Tuesday, 8 July 2008

SUPERSISTER: Dona Nobis Pacem

Strange, or not, how I've recently been veering back to the curvatures of Canterbury Rock, the coils of organ awaiting encasement in fuzz bass with flyswatter drumming and the occasional winsome vocal. It all seems agreeably perpendicular and light with the continued (if seldom fulfilled; tension band wiring was the glue that held Canterbury Rock together) promise of explosions. Supersister were Canterbury Rock as viewed through a North Sea telescope; they were from the Hague, teenagers or thereabouts (but mostly, or totally, child prodigies, particularly keyboard man Robert-Jan Stips), and their non-Kentness created an airvent of new inspiration down which new breaths of retrospective influence could flow, not that they've been revived as such until very recently.

Present From Nancy, their debut album, is from 1970, and a remarkable 47 minutes' worth of homework; it essentially takes its lead from Wyatt-led song form Soft Machine, yet although there are "songs," they are liable to swerve into fuzzier, extended waters, hence "Memories Are New," a generation ahead of Stereolab, begins by swooning over spent tropes ("Forever try to live in the past" as bassist/singer Rob Van Eck sighs) before driving into 11/8 cataclysms, Stips thrashing his organ as much like a guitar as he can get away with, always stepping halfway over the tonality brink, or fussing at one wah-wah note until it curls up into a soup, balanced out by the contemplative flute of the late Sacha Van Geest, until finally organ and flute unite for a slow ice lake dance of Lytton Strachey damaged elegance. They tried singles as well; the first, "She Was Naked," essentially is the album in precis (with the calamitously brilliant line "Reveal philosophies like instant pudding"), cantering from moody musing to near-freeform detonations (and it still nearly made the Dutch top ten).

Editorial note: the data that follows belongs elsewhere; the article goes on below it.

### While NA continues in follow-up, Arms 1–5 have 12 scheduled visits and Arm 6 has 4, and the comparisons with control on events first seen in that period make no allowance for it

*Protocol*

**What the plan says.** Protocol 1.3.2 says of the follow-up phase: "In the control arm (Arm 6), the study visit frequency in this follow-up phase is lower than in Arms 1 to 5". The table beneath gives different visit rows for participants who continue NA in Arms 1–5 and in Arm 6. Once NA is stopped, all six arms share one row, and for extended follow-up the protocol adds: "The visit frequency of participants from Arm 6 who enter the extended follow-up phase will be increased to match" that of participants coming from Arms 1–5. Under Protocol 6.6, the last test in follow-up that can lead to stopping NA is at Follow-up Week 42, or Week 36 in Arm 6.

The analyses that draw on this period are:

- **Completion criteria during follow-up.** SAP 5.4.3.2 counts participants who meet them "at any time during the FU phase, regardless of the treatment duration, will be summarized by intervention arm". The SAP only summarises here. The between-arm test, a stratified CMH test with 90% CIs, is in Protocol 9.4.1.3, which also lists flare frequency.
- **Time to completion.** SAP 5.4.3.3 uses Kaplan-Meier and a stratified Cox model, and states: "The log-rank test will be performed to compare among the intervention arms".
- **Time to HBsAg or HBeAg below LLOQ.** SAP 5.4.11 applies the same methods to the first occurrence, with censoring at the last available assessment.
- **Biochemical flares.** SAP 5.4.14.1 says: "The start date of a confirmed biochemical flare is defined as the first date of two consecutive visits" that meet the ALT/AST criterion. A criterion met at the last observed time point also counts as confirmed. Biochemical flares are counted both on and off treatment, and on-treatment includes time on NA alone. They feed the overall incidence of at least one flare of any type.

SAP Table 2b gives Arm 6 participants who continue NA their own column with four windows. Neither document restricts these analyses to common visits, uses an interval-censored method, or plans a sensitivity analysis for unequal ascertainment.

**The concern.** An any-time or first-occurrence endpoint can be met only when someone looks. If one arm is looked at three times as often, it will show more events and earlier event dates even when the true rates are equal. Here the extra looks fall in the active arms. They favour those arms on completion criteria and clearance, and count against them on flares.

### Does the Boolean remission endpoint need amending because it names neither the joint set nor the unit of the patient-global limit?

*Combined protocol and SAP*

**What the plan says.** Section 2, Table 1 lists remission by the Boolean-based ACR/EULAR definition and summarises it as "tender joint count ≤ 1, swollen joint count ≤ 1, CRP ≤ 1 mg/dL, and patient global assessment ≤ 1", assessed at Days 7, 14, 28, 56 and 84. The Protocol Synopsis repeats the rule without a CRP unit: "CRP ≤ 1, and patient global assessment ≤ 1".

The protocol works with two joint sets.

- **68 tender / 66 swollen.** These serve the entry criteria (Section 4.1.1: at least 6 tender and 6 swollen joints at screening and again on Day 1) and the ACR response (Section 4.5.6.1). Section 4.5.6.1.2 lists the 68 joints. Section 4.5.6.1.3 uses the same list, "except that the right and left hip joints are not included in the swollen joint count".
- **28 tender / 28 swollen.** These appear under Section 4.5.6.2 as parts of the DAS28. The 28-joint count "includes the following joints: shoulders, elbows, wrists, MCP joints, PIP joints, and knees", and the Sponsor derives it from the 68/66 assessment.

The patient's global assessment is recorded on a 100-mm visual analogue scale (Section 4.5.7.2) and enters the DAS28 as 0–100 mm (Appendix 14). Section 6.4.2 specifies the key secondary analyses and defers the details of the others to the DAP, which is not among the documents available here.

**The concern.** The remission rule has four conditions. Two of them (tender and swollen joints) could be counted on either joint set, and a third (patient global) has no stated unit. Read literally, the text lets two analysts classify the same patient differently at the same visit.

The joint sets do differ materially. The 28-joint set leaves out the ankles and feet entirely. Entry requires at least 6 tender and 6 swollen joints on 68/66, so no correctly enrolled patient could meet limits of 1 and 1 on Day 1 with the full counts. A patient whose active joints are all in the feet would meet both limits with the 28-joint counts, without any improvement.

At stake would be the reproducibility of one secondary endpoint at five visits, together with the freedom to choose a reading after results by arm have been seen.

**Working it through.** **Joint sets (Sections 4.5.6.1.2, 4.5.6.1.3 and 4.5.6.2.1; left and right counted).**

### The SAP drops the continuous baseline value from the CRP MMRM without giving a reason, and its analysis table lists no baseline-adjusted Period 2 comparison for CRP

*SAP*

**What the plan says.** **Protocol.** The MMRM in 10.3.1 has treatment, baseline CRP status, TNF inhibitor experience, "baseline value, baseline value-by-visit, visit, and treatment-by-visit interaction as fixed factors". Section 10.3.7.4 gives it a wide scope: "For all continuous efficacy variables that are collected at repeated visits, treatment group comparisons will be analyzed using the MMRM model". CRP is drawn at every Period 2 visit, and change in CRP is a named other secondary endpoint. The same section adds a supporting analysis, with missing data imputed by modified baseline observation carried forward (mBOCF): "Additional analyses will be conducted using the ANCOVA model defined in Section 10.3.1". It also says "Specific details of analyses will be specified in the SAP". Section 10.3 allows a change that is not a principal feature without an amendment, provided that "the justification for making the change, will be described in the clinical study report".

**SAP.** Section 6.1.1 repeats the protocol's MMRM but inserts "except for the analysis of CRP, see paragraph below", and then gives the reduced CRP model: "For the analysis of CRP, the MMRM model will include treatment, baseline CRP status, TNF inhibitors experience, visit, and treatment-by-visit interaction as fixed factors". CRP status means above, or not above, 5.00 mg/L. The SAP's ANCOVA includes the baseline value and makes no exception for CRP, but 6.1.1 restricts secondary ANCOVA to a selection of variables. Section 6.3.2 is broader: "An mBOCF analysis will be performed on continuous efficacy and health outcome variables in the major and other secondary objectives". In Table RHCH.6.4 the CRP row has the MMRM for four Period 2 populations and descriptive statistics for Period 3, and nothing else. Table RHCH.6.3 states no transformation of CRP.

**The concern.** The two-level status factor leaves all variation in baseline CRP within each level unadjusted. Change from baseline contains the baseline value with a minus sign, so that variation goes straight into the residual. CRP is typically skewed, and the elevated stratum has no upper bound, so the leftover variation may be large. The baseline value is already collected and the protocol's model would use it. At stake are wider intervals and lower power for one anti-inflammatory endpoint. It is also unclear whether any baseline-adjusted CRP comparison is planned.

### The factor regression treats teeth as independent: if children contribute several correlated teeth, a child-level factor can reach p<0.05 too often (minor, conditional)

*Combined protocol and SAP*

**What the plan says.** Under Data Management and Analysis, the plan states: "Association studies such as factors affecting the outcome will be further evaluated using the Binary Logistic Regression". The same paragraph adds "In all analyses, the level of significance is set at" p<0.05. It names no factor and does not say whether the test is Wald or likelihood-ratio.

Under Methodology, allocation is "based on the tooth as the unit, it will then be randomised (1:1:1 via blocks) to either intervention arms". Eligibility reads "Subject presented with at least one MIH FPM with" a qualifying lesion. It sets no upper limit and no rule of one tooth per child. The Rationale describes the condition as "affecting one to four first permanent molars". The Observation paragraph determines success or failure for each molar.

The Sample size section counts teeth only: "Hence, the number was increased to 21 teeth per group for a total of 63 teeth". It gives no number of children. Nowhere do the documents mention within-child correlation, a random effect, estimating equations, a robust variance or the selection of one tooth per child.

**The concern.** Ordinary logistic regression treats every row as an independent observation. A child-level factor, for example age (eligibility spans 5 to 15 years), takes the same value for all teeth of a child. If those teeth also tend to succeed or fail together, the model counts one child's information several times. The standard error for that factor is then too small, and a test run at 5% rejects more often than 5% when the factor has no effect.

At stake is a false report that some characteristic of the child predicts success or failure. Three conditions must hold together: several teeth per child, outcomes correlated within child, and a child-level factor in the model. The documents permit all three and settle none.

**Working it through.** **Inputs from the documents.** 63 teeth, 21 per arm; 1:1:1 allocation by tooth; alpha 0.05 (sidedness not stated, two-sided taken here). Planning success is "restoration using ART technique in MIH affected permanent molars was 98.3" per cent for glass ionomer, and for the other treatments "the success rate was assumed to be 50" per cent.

But "Dona Nobis Pacem" is perhaps the record's simplest track as well as its deepest. A semi-solemn Gregorian procedural (also bearing hints of Beaver and Krause's Gandharva in places), it steps along in ominously beautiful manner, a pacing four-note bass line providing the margin for flute and keyboards to breathe in, and out, and slower, and more regularly; a huge hug of grace to conclude the album's scattering adventures, and then, after seven or eight minutes, the tempo gradually quickens and the pitch systematically heightens as though the musicians are negotiating their way across the narrowest of drawbridges to reach a pinched, nearly airless apex. As the journey converges Stips abruptly (but logically) converts into a bouncy Blackpool Tower Ballroom/Organist Entertains melody (fooled you! Or have we?) but then persists with his extended, terminal, deep, key-ambiguous sustenato; after one final, minute scatter for seeds, a giant, stereophonic gong crash wakes us all up. Custard pie as salvation?